% (find-angg "LATEX/2013sheaves-for-children.tex")
% (find-dn4tex-links "2013sheaves-for-children")
% (defun c () (interactive) (find-zsh "cd ~/LATEX/ && ~/dednat4/dednat41 2013sheaves-for-children.tex && latex 2013sheaves-for-children.tex"))
% (defun c () (interactive) (find-zsh "cd ~/LATEX/ && ~/dednat4/dednat41 2013sheaves-for-children.tex && pdflatex 2013sheaves-for-children.tex"))
% (defun c () (interactive) (find-zsh "cd ~/LATEX/ && latex 2013sheaves-for-children.tex"))
% (defun c () (interactive) (find-zsh "cd ~/LATEX/ && pdflatex 2013sheaves-for-children.tex"))
% (defun d () (interactive) (find-dvipage "~/LATEX/2013sheaves-for-children.dvi"))
% (find-dvipage "~/LATEX/2013sheaves-for-children.dvi")
% (find-xpdfpage "~/LATEX/2013sheaves-for-children.pdf")
% http://angg.twu.net/LATEX/2013sheaves-for-children.pdf
% (find-LATEXgrep "grep -nH -e BPM *.tex")
% (find-LATEX "2011ebl-slides.tex")
% (find-LATEX "2012minicats.tex")
% (find-dn4ex "edrxdefs.tex")
\documentclass[oneside]{article}
\usepackage[latin1]{inputenc}
\usepackage{edrx08} % (find-dn4ex "edrx08.sty")
%L process "edrx08.sty" -- (find-dn4ex "edrx08.sty")
\input edrxheadfoot.tex % (find-dn4ex "edrxheadfoot.tex")
\begin{document}
\def\BPM{\mathsf{BPM}}
\def\S{\mathsf{S}}
\def\catV{\mathbf{V}}
\def\nec{\Box}
\def\poss{\lozenge}
\def\toM{\to_{\scriptscriptstyle\mathsf{M}}}
\def\dagThreeH #1#2#3{[\text{ThreeH }#1#2#3]}
\def\dagSquare#1#2#3#4{[\text{Square }#1#2#3#4]}
\def\L{\Lambda}
\input 2013sheaves-for-children.dnt
Title: Sheaves for Children
Author: Eduardo Ochs (eduardoochs@gmail.com)
{\bf INCOMPLETE VERSION - 2013dec22 23:50}
% {\bf Sheaves for children}
\bigskip
\begin{abstract}
First-year university students -- the ``children'' of the title --
often prefer to start from an interesting particular case, and only
then proceed to general statements. How can we make intuitionistic
logic, toposes, and sheaves accessible to them?
Let $D$ be a finite subset of $\N^2$. Draw arrows for all the ``black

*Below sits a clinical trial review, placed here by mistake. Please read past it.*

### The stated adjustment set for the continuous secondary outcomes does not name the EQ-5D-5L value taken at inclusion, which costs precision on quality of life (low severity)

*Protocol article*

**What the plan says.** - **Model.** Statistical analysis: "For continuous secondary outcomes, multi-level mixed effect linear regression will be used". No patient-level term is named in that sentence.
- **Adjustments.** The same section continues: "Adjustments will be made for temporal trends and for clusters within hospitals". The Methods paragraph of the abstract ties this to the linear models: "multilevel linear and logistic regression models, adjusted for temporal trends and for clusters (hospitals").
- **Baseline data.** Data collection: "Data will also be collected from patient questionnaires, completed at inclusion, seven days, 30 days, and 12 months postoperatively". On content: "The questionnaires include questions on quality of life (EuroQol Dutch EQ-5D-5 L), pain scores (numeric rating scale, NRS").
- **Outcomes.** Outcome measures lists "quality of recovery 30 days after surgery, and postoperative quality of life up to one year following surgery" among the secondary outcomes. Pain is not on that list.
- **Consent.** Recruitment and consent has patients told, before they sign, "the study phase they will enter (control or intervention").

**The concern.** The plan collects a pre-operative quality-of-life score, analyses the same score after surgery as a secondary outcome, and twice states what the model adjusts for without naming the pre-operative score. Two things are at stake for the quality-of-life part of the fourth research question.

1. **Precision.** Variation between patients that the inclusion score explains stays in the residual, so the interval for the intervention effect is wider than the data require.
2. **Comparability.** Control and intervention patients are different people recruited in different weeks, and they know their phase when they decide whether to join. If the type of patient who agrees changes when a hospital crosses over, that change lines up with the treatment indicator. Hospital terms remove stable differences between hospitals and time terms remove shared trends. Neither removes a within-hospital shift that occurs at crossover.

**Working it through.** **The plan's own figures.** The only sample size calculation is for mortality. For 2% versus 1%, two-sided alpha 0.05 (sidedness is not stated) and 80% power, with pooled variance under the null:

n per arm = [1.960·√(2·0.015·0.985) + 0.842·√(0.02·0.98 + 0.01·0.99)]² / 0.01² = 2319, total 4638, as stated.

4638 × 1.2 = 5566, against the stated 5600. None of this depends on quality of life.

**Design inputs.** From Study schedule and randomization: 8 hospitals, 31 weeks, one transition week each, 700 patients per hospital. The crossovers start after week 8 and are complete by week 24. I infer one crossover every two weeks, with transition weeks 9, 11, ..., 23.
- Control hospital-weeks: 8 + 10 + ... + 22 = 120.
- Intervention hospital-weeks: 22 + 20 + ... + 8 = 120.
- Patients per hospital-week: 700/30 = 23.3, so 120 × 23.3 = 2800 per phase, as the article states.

pawns moves'' between points of $D$, and let $\catD$ be the poset
generated by that graph; $\catD$ is what we call a ``ZDAG'', and
$\Set^\catD$ is a ``ZDAG-topos''. It turns out that the truth-values
of a $\Set^\catD$ can be represented in a very nice way as
two-dimensional ascii diagrams, and that all the operations leading to
sheaves and geometric morphisms can be understood via algorithms on
diagrams.
In this talk we will present a computer library for performing
computations interactively on the truth-values of ZDAG-toposes. The
diagrams are rendered in ascii by default, but there is a module that
typesets them in LaTeX.
\end{abstract}
\bigskip
Let's start with some definitions. A non-empty subset of $\N^2$ is
{\sl well-positioned} when it touches both axes; a {\sl Z-set} is a
finite, non-empty, well-positioned subset of $\N^2$; a {\sl black
pawn's move} is an arrow between points of $\N^2$ that moves one unit
down and -1, 0 or 1 units horizontally; $\BPM(D)$ is the set of black
pawns' moves between point of $D$; a {\sl ZDAG} is a graph $(D,
\BPM(D))$ where $D$ is a Z-set. We will use the notation $R^*$ for the
transitive-reflexive closure of the relation $R$, $\bbD$ for the graph
$(D, \BPM(D)^*)$, and $\catD$ for $\bbD$ seen as a category.
% (find-dn4exfile "edrx08.sty" "dagKite")
A nice thing about Z-sets is that they can be ``named'' unambigously
by a positional notation with bullets. Four of our favourite Z-sets
--- $\dagVee$ (``vee''), $\dagVee$ (``lambda''), $\dagKite$
(``kite''), and $\dagHouse$ (``house'') --- also deserve
letter-like names: $V$, $\L$, $K$, and $H$; by a slight abuse of
language, the same diagrams will sometimes stand for $\bbV$, $\catV$,
and so on.
Finite models for the modal logic $\S4$ use valuations on systems of
``worlds'' (Kripke frames) whose visibility relations are partial
orders. So, we have a model of $\S4$ on $\dagHouse$;
$\dagHouse01101$ is a truth-value on it, and $\nec\dagHouse01101 =